The hidden side of racism

Sydney Schiffman, Contributing Writer

The emergence of a video of Sigma Alpha Epsilon fraternity brothers from the University of Oklahoma singing a racist song has created an uproar across the country. In the video, several fraternity brothers and their female dates can be seen and heard singing (to the tune of “If You’re Happy and You Know It”): “There will never be a n****r in SAE! You can hang him from a tree, but he’ll never sign with me! There will never be a n****r in SAE!”

What is most obviously disturbing about this is the use of a racial slur with a long and horrific history paired with reference to lynching, a practice that killed some 2,400 black people between 1880 and 1930, predominantly in the Deep South of the United States.

What this display of behavior communicates is first and foremost a disregard for black lives. On a very superficial level, we can watch this video and understand that what these students did was very wrong. Even though these words were not directed at any individual, their very use reflects an insidious side of white privilege that allows white people to say things without regard for their historical meanings and racial implications.

A deeper level of analysis reveals to us an even more troubling dynamic: it used to be that the use of this specific racial slur was what designated outright, overt racism; however, the family of the boy seen leading the chant in the video has come to his defense and stated that he is “not a racist.” If he and his fraternity brothers are not racists, what are they? What is the new qualification for being classified as a racist, if happily proclaiming a desire to murder black people is not it?

The investigation following the release of this video resulted in the boys seen in the video being expelled from their university, their chapter of the SAE fraternity being shut down, and other universities’ chapters coming under investigation. The University of Oklahoma president David Boren called the acts of the fraternity brothers “disgraceful,” stating, “I hope they think long and hard about what they’ve done.”

Reactions like that of the OU president are a large part of why racism persists today. To “think long and hard” about one’s actions is not enough of an indictment–it allows those who participate in disgusting behavior to emerge unchanged and uneducated about why their actions were wrong and utterly inhumane. Expelling these boys is no “punishment” at all because it fails to address the de facto and the implicit institutional racism that causes people to act this way. The actions of these boys reflect the state of our society at large, which has been allowed to go unchecked yet again in the wake of this incident.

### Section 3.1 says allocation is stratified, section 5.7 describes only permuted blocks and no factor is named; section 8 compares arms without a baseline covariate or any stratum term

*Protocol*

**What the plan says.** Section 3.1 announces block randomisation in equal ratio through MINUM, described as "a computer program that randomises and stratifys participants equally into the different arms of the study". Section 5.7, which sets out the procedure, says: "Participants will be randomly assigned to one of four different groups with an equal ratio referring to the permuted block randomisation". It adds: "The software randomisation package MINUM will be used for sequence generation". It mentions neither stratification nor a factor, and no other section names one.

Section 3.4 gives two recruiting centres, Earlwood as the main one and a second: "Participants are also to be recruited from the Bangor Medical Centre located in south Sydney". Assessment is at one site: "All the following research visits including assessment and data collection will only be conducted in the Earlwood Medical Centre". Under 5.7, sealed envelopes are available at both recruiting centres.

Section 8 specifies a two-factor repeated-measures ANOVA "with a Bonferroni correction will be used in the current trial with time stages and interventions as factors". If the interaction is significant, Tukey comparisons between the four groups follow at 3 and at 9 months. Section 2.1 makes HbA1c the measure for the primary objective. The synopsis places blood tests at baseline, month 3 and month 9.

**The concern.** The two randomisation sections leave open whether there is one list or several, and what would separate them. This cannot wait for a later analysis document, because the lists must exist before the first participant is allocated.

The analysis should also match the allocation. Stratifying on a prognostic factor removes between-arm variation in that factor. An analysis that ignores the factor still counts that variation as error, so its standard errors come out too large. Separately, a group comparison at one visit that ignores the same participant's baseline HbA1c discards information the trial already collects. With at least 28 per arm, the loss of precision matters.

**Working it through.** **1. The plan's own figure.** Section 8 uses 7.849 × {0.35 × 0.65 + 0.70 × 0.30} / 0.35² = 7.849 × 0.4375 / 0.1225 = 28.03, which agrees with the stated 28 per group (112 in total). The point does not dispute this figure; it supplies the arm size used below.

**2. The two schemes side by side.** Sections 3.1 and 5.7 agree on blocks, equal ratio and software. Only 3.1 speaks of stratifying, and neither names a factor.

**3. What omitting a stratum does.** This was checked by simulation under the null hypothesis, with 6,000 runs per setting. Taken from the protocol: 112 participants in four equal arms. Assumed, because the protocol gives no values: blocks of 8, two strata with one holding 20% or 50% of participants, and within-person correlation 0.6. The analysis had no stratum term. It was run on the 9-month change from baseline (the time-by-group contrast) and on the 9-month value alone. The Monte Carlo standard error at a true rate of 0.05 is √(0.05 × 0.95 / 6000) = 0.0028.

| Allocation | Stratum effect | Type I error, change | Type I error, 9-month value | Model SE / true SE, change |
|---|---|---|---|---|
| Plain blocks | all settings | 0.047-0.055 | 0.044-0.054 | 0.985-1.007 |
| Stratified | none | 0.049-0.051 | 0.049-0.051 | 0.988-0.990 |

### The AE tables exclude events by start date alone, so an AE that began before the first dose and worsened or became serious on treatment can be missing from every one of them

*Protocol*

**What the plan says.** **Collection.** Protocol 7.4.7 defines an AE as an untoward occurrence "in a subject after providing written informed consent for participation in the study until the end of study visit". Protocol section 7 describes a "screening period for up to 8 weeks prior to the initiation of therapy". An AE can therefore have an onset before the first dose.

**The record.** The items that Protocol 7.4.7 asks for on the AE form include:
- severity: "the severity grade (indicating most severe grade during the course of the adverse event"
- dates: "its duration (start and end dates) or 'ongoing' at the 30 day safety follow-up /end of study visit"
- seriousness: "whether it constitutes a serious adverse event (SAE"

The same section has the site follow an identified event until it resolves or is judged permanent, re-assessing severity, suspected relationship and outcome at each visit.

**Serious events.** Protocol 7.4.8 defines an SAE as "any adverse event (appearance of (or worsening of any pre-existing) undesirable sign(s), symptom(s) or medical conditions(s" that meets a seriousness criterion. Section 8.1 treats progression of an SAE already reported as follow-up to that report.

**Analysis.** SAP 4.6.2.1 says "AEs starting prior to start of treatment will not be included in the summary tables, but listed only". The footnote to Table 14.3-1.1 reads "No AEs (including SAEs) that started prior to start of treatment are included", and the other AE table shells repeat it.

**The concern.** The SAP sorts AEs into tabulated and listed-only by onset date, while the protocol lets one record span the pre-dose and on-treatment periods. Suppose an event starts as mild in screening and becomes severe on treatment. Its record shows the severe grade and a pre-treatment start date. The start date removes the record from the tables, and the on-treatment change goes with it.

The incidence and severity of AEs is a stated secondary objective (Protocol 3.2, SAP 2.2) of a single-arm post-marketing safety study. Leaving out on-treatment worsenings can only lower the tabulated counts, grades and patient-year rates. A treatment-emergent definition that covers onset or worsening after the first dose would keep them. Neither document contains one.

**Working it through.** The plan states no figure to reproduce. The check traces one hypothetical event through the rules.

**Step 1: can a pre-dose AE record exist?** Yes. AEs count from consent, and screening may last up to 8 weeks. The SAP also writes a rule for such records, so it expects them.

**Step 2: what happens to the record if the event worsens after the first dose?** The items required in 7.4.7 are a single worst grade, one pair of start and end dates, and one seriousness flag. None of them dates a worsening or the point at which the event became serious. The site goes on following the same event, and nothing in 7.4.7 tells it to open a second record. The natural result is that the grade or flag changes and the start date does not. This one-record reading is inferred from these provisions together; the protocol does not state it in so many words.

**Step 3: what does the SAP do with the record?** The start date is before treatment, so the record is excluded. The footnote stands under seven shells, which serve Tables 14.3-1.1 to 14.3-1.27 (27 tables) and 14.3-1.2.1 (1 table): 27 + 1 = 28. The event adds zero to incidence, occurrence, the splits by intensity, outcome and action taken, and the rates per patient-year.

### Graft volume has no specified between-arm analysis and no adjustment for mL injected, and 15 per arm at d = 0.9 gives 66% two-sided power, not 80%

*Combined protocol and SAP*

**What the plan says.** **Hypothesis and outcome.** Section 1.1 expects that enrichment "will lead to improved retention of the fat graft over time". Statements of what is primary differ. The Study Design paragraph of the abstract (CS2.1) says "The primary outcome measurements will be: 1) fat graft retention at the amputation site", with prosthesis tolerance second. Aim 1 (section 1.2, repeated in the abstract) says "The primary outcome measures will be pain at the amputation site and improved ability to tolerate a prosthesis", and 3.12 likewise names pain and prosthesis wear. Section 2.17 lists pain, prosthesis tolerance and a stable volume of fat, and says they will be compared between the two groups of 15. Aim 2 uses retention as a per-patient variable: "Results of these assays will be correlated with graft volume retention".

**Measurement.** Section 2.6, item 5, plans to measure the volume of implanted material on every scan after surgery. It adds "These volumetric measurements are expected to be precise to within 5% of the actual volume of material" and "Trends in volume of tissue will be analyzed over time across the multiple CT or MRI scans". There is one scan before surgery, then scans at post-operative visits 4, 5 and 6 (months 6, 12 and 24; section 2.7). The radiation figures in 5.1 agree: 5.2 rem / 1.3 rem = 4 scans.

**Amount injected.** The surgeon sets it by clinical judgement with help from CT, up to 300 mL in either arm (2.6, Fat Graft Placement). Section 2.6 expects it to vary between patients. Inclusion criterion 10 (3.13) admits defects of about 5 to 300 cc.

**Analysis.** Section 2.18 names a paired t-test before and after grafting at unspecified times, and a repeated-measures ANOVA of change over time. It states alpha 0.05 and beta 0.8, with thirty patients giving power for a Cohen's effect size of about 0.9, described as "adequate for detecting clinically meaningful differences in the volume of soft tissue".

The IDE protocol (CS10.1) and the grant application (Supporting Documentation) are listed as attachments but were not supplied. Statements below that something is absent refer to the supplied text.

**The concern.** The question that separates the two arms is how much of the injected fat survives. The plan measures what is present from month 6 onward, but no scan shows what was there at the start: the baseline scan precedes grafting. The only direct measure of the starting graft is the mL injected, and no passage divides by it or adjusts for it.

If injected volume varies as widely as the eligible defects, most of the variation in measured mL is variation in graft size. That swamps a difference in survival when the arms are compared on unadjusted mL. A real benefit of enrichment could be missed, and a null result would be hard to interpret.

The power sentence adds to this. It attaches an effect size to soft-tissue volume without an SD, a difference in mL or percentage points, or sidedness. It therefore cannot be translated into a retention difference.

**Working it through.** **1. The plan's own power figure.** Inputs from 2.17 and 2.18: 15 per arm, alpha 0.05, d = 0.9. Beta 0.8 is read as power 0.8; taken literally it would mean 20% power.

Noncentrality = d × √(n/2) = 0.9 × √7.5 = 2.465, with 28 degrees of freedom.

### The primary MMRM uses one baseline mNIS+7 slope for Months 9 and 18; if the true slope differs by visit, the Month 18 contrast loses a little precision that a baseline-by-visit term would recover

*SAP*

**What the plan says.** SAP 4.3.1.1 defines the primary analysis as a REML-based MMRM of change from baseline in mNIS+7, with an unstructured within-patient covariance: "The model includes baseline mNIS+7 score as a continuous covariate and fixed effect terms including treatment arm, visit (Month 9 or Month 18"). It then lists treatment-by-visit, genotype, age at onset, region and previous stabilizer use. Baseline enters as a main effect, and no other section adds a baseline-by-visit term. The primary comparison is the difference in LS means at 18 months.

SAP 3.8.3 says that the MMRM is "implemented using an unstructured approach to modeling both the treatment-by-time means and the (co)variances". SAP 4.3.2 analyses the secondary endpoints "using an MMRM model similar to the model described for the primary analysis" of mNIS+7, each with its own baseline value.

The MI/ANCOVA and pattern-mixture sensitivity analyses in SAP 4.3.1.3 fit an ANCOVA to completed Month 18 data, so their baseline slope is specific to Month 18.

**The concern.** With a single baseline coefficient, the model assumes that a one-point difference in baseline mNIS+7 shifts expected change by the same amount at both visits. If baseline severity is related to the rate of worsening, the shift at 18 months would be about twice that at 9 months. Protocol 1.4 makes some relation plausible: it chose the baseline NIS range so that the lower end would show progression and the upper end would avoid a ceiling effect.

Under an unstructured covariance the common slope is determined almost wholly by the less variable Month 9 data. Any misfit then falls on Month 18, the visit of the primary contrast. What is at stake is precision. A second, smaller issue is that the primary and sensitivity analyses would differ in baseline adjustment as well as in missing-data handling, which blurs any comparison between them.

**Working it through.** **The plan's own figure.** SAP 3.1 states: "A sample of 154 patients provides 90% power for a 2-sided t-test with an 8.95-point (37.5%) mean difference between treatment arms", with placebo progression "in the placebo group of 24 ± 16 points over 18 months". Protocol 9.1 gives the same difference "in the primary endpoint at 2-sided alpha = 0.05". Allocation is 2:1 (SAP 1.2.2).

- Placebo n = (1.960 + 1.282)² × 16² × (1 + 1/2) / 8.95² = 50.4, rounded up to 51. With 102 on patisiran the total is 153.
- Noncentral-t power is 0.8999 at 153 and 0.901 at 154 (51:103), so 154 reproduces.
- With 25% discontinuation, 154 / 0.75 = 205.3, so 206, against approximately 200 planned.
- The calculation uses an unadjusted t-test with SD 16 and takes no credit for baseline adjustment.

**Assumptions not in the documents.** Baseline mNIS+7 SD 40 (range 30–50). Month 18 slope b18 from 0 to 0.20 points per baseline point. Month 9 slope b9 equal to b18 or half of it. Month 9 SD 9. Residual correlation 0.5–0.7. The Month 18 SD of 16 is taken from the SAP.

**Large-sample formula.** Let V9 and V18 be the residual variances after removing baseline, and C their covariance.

What’s been missing from the coverage of this situation is addressing the effect these kinds of actions have on the black community and on society in general—or, more accurately, the lack of effect this has on society because of the inadequate action taken to make sure our behavior and attitude towards racism change. A drastic shift in social climate is required to make this happen, and education on a mass scale is how it needs to happen. The action taken against the SAE individuals is the equivalent of putting a mere band-aid on a gaping stab wound.

To those who believe the reactions to this video are exaggerated or that the boys are being treated unfairly, I challenge you to imagine a world in which someone who proclaims violence against you and your life becomes protected by law enforcement officials in case their despicable behavior incites upset—and when you take to the streets to proclaim that your own life is valuable, you get arrested and thrown into jail.

This is the essence of the Black Lives Matter movement: those who declare war on black bodies are protected and preserved, while those who desperately try to affirm the value of their own lives are silenced. And this is why this University of Oklahoma scandal is linked so tightly to the movements all over demanding racial justice.




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